Let’s start with gourds, or the squash family. This group of vegetables include assorted types of winter squash, butternut squash, pumpkins and zucchini. These are all available throughout B.C. and most likely in large box grocery stores. In the fall season, some of these stores SHOULD have local gourds in stock, but make sure you check labels. Pumpkins are a stand out in the group, however is often not considered delectable to eat. The seeds though are wonderful to roast soon after making jack-o-lanterns for Halloween. In general, squash are high in carotenoids (a phytonutrient that acts as an antioxidant to help the body’s immune system), high in Vitamin A & C, quite high in fibre, and excellent source of B-vitamins. Although most winter squash are high in carbs, they are low i the glycemic index, so they wouldn’t spike blood sugar much at all.
Next are root vegetables. These plants are naturally ripest during the fall season, as they are richest in flavour at this time, and have not been as affected by the cooling weather, as above ground veggie plants such as leafy greens, peaches or green beans tend to be. Root vegetables in B.C. that are best in the fall season are beets, carrots, parsnips, potatoes and turnips. A great way to pick the best quality root vegetables in a store are checking firmness (the firmer the better) and making sure there are very few nicks, gouges or bruises, and has a smooth texture. Root veggies in general are a great source of biotin, a B-vitamin complex that benefits sugar and fat metabolism, fibre, Vitamin B6, Vitamin C, Copper and potassium. Root veggies work great in soups, which are perfect for the lowering temperatures and our instinctual desire for warmer, easily made, quick to reheat meals. Many of these vegetables work great roasted as well. What’s great about a roasted medley is its kind of hard to mess up, and it’s easy to adjust ingredients for taste, such as assorted cooking oils, different seasoning such as curry, turmeric, cinnamon or dill. Personally, I like adding a little sweetness to roasted medleys from fruits such as pears or apples.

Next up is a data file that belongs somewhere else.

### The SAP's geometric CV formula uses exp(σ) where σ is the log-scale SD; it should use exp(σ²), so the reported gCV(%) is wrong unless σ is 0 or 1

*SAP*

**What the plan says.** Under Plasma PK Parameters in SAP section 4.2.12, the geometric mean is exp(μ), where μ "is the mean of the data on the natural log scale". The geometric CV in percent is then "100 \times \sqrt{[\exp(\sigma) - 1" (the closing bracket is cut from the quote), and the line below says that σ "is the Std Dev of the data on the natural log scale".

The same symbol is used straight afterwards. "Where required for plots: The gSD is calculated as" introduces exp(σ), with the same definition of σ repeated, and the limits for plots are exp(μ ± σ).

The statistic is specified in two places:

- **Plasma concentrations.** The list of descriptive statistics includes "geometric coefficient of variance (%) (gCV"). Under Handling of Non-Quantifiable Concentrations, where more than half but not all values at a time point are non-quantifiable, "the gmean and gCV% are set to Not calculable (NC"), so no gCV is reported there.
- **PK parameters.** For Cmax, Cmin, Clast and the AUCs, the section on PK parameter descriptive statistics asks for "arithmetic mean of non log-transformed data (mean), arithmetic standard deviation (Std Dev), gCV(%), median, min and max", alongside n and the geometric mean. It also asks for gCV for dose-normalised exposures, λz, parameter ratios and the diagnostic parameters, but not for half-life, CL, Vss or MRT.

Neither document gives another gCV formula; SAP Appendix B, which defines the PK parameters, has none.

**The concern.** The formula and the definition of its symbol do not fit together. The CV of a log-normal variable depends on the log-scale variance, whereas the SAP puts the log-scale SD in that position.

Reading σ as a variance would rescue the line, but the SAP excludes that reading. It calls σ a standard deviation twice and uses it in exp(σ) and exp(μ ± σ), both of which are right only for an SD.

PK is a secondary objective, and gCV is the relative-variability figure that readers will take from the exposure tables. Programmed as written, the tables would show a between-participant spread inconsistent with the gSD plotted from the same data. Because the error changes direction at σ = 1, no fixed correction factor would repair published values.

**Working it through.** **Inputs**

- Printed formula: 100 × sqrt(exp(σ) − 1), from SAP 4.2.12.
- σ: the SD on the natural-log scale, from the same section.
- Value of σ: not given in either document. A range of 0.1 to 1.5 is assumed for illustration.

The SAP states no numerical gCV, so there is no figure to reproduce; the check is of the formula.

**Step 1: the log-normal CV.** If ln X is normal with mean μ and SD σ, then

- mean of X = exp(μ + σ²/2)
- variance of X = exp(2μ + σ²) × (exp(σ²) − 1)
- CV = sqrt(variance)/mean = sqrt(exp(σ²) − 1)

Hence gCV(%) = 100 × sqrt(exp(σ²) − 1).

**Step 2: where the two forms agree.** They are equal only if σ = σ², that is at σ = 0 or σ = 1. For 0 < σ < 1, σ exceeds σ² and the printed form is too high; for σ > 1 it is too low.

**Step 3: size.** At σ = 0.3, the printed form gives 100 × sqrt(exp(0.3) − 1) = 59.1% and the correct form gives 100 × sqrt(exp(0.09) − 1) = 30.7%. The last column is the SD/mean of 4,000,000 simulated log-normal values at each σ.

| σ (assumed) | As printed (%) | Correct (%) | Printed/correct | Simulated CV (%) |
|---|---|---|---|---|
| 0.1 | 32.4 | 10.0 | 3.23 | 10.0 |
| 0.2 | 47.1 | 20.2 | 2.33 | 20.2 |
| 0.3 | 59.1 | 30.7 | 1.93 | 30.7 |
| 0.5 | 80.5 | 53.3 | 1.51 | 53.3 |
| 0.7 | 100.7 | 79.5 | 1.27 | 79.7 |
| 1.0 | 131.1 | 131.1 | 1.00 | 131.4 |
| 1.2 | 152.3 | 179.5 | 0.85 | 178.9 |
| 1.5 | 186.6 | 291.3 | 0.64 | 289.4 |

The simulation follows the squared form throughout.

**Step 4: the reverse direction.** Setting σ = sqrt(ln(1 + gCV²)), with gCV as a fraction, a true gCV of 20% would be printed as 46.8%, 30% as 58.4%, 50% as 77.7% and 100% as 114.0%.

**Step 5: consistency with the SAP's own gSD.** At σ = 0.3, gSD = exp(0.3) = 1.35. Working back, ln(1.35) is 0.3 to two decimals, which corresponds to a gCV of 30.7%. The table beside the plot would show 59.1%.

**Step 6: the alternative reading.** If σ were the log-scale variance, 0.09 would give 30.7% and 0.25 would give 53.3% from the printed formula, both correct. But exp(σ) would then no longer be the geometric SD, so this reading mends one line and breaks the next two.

Speaking of which…